Source: Sherman Publications

Mom warns of dangers of inhaling helium

by CJ Carnacchio

October 03, 2012

On the surface, it seems harmless enough – inhaling helium from a balloon to produce a comical, high-pitched voice that sounds like a silly cartoon character.

But Addison mother Margaret Koski isn’t laughing, not after what happened when her 12-year-old daughter, Clarissa, did it as a joke on Sunday, Sept. 23.

The Koskis were volunteering as part of a fund-raising event at Addison Oaks County Park when Clarissa, who’s a seventh-grader at Oxford Middle School, took a large mylar balloon out of a tree and decided to inhale the helium inside it for fun.

“She passed out,” Margaret said. “She fell straight backwards, hit the ground (and) turned white.”

Margaret indicated her daughter then experienced what looked to her to be some type of seizure.

“She was shaking fiercely and she spit up,” she said. “It lasted a few seconds. It wasn’t very long. I think when she spit up, that’s when her breath came back. It was very terrifying.”

“She inhaled the whole balloon as opposed to just squirting a little bit in her mouth,” said Marilyn Szost, who’s the EMS coordinator for the Addison Town ship Fire Department. “It was about as big as her head. (When inhaled), the helium displaces the oxygen in your blood. She pretty much displaced all of the oxygen in her lungs. Being a skinny, 12-year-old girl, that (helium) took up her entire lung capacity.”

Given how much helium Clarissa inhaled, Szost indicated she probably became hypoxic, a condition in which the body as a whole or a region of the body is deprived of an adequate oxygen supply.

One of the common symptoms of hypoxia is “seizure-like activity,” but “it’s not the same thing as a seizure,” said Szost, who’s been with the Addison department since 1999.

“Anybody who becomes hypoxic will twitch,” she explained. “When people used to be hanged, (they were reported to be) dancing at the end of the rope. They’re muscles aren’t getting oxygen, so they’re twitching.”

That seems to be what happened in Clarissa’s case.

Intentionally inhaling helium – or ‘huffing’ as it’s called – can deprive the body’s cells and brain of the oxygen they depend upon to survive. The brain needs a constant supply of oxygen to remain functional and maintain consciousness.

Just as a person can’t hold their breath indefinitely without either finally taking a breath or passing out, it’s impossible for someone to maintain consciousness if a significant amount helium replaces the body’s oxygen for a long period of time.

Since there are no sensors in the brain to recognize a lack of oxygen, it’s possible to inhale helium to the point of passing out without ever feeling uncomfortable.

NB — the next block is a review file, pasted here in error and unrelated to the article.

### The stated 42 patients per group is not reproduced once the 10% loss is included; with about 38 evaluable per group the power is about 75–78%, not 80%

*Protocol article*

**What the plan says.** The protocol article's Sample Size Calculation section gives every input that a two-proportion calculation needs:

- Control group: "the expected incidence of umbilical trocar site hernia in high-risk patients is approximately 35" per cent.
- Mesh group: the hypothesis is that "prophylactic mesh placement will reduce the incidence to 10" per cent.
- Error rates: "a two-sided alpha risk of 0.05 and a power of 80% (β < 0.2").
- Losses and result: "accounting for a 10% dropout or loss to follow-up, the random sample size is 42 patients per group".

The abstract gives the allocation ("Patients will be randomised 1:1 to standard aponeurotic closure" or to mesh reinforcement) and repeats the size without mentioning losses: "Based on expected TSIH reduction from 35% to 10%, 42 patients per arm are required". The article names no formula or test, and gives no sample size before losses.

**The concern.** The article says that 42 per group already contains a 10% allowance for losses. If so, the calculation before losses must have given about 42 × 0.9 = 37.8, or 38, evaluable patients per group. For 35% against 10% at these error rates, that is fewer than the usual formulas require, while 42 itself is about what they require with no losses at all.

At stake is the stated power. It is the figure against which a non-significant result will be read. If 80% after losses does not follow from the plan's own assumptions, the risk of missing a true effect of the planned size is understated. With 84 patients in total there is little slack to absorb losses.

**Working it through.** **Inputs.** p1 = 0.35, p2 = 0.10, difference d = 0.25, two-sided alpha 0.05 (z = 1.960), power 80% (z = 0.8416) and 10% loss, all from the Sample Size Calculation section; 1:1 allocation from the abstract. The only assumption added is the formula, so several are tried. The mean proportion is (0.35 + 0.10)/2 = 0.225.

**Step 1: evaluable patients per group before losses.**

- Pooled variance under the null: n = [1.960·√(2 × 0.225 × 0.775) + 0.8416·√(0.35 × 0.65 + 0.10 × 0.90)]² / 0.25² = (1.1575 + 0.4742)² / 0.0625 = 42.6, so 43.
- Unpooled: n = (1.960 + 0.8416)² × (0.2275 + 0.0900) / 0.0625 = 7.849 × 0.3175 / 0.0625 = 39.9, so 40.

Clarissa was treated at the scene by Addison medics.

“They said she was fine and all her vitals were fine,” Margaret said. “She wasn’t dizzy or anything. They just said to watch her.”

“Her brain re-oxygenized because she was now breathing actual air and the whole thing was over,” Szost said.

“By the time we got there, her daughter was already conscious. She looked normal,” noted Addison Fire Lt. Mike Zielinski.

The only thing damaged was Clarissa’s pride. “She was very embarrassed and she felt stupid for what she did,” Margaret said. “She learned a valuable lesson.”

Margaret is very grateful that her daughter is okay, but she wants to warn other kids and parents about the dangers of inhaling helium, whether it’s from a balloon or a tank.

“I think it’s important to get the word out,” she said. “Kids are dying from it. A lot of people aren’t aware that this can kill you.”

“It’s rare (that someone dies), but the point is it can happen,” Zielinski said. “I have a 13-year-old at home, so I explained to her that if she goes to these parties (and people are inhaling helium), just don’t do it. You never know how your body’s going to react to this stuff. It’s not worth the risk.”

“There are few comprehensive statistics on deaths from helium huffing, since the federal government does not collect them and few states do,” according to the National Inhalant Prevention Coalition (NIPC).

However, Florida is one of those states and according to data collected there, in 2010, approximately 20 percent of the state’s 38 inhalant deaths involved helium.

The NPIC acknowledged that “while nine victims is a small number, this is one year of deaths in one state.”

Szost explained the most significant health hazard is “when kids start taking hits off the actual helium tank.”

“Don’t do tanks,” she said. “Tanks are especially dangerous. They’re never a good idea. Death can come from tanks.”

“There are two things that can happen with the helium tank,” Szost continued. “One, the tank is pressurized, so they could actually blow a lung out. Or, since helium is a light gas, it can actually produce a (gas) bubble in their blood.”

That “little bubble” can travel anywhere in the body. If it reaches the heart, lungs or brain and causes a blockage in a blood vessel, it can cause a major stroke or even death.

In February 2012, a 14-year-old named Ashley Long died in Oregon after inhaling helium from a pressurized tank. A gas bubble entered her bloodstream and blocked the blood flow to her brain.

“It doesn’t have to be a very big bubble to cause problems,” Szost noted.

Although not life-threatening, Szost noted there’s another problem that can occur when people habitually inhale helium.

“Doing helium too much can permanently damage your vocal (chords),” she said. “You don’t want to do that.”